present-day games. Thematically, though, the work in 3 Modifications
explores the roots of 1960s countercultural ideologies, the religious
environment of early modern Europe, and various means of transcending the
physical body through drugs, prayer, and meditation, as well as through game
avatars and role-playing. Shown as projected moving-image installations from
small custom-made computers, these "self-playing" games run continuously
like games waiting for the viewer to pick up the controller.
Condon denies interactivity, a crucial feature of the game medium, to the
viewer. Rather, the works in 3 Modifications emphasize the possibility of
three-dimensional installation and performance art within a digital screen
space. Further confronting contemporary countercultural beliefs with
late-medieval mainstream religious iconography, Condon explores cultural
misinterpretations of historical visual archetypes, presenting an anxious
space where history, religion, personal mythology, and fantasy intermingle.
For further information, please contact the gallery + 1 212 343 9694
Location: 526 West 26th Street - 4th Floor - Room 416 - New York
Gallery Hours: Tuesday to Saturday 11 am - 6 pm and by appointment
Friday, October 19, 2007
Wednesday, October 17, 2007
REZI VAN LANKVELD
October 5 - November 10, 2007
Opening Reception: Friday, October 5th, 6-8 pm
Friedrich Petzel Gallery is pleased to present an exhibition of new paintings by Amsterdam-based artist Rezi van Lankveld. This will be the artist's first solo exhibition in New York. Rezi van Lankveld continues her method of abstract painting that allows for revelation of the spontaneous image. Rather than producing prescribed images, van Lankveld lets them occur within the density of her loosely applied brush strokes, swirls and paint drips. Impressionist-like figures and scenes reminiscent of 19th century lithographs emerge from the abstract canvas like waking dreams. The appearance of these images implies an impulsive narrative. But each organic narrative is at odds with the very nature of her abstract process. It is this oscillation between abstraction and figuration that completes van Lankveld's process: her works are at once the image and every mark that has gone into making the paintings.
The dual nature of van Lankveld's paintings is further implied by the use of her limited palette. The action of the paint and spontaneity of line is pared with a muted color scheme that evokes a Dutch sense of the melancholy. Van Lankveld's somber palette furthers an eerie Grimm-like read to the work but her titles persuade us that the appearance of the image is as much of a sanguine surprise to her as it is to us. This intended juxtaposition emphasizes an undercurrent of a European dark sense of humor. A humor in which demons from hell and ladies' men can distract but not overpower the abstract image.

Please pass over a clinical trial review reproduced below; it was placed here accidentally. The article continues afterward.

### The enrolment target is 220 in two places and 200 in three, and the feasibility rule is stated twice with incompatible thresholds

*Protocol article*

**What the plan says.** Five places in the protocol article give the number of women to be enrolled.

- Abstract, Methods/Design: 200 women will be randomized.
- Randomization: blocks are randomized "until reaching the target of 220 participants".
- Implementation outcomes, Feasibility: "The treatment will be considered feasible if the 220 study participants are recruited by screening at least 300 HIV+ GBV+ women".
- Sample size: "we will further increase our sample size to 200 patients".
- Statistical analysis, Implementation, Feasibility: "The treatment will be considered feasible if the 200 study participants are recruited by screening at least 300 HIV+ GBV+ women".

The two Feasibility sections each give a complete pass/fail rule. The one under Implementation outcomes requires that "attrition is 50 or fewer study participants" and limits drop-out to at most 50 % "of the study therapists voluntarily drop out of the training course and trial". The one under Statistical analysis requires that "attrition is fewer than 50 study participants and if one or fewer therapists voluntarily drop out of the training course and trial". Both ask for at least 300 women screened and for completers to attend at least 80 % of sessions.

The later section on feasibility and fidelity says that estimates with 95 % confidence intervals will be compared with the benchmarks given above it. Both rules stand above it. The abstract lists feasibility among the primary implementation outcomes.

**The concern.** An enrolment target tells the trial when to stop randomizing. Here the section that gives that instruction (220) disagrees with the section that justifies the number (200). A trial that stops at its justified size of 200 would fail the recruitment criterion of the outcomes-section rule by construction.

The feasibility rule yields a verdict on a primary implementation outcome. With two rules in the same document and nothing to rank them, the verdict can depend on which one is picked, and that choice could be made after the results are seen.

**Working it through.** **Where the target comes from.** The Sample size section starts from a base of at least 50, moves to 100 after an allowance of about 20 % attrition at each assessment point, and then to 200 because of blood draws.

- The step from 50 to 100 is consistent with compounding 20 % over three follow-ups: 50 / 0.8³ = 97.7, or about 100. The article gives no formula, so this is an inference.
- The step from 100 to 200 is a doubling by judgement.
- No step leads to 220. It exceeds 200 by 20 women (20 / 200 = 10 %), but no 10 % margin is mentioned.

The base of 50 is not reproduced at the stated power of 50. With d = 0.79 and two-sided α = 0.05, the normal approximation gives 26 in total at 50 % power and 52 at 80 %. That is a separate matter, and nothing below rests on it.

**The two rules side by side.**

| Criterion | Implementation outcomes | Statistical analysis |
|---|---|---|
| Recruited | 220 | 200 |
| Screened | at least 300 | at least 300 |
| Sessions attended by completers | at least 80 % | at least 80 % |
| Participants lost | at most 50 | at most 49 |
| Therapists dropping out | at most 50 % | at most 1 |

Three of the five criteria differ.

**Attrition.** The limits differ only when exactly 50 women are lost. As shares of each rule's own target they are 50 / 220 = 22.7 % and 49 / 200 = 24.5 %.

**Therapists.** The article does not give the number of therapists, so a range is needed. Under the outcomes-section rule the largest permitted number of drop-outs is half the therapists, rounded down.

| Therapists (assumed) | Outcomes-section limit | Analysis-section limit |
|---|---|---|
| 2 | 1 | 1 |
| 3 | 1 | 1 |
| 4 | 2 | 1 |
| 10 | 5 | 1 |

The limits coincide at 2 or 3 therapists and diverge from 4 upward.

Rezi van Lankveld graduated from Jan van Eyck Akademie, Maastricht in 1999. She lives and works in Amsterdam. She has shown extensively throughout Europe. Her recent exhibitions include: Museum voor actuele kunst, The Hague; Museum Kunst Palast, Dusseldorf; Diana Stigter Galerie, Amsterdam; "Interested Painting," Gallery 400, University of Chicago, the "Prague Biennale 1"; and The Approach, London.
This exhibition will be on view from October 5 - November 10, 2007 with an opening reception on Friday, October 5th from 6-8 pm. Friedrich Petzel Gallery is located at 535 West 22nd Street New York, NY, 10011. For more information, please contact the gallery at (212) 680 9467 or firstname.lastname@example.org
Geplaatst door anonymous op Wednesday, October 17, 2007
Tuesday, October 16, 2007
Sara Meltzer Gallery presents:
Trans Video Express: Recent Video Art from Germany
curated by John von Bergen
Thursday, October 18th from 6:30 - 7:30pm
Thursday, October 25th from 6:30 - 7:30pm
Screenings begin promptly at 6:30pm.
Since its inception decades ago, video art has gradually become a medium that can no longer be labeled unconventional or Avant-Garde. And although the German painting phenomenon has recently been a strong export on the international art scene, conversations continue about other forms of German art, including historical perspectives in video.
Having lived in Berlin the last few years I began to notice the possible ways in which cultural languages begin to change when crossing The Atlantic. The idea of sharing some of the current video works that I have recently seen in Germany to an American audience is just one way to open a dialogue about what is happening in this part of Europe at this time. But it would not be fair to suggest that these evenings could offer a comprehensive overview of the video art coming out of Germany (and this is by no means another Biennale). However what is being presented is a small spectrum of projects involving narration, abstraction, found footage, documentation, loud theatrics, poetic discussions, and the breaking of some rules (and maybe even some laws). One could say these positions may not yet be positions. But the videos being presented still become vehicles for making a comment, taking a risk, hitting a nerve, or simply trying to offer a small glimpse at something beautiful.
The artists are currently working in Berlin, Hamburg, Cologne, Dresden, Leipzig, Stuttgart, and Karlsruhe, and many will be presenting their works for the first time in The United States.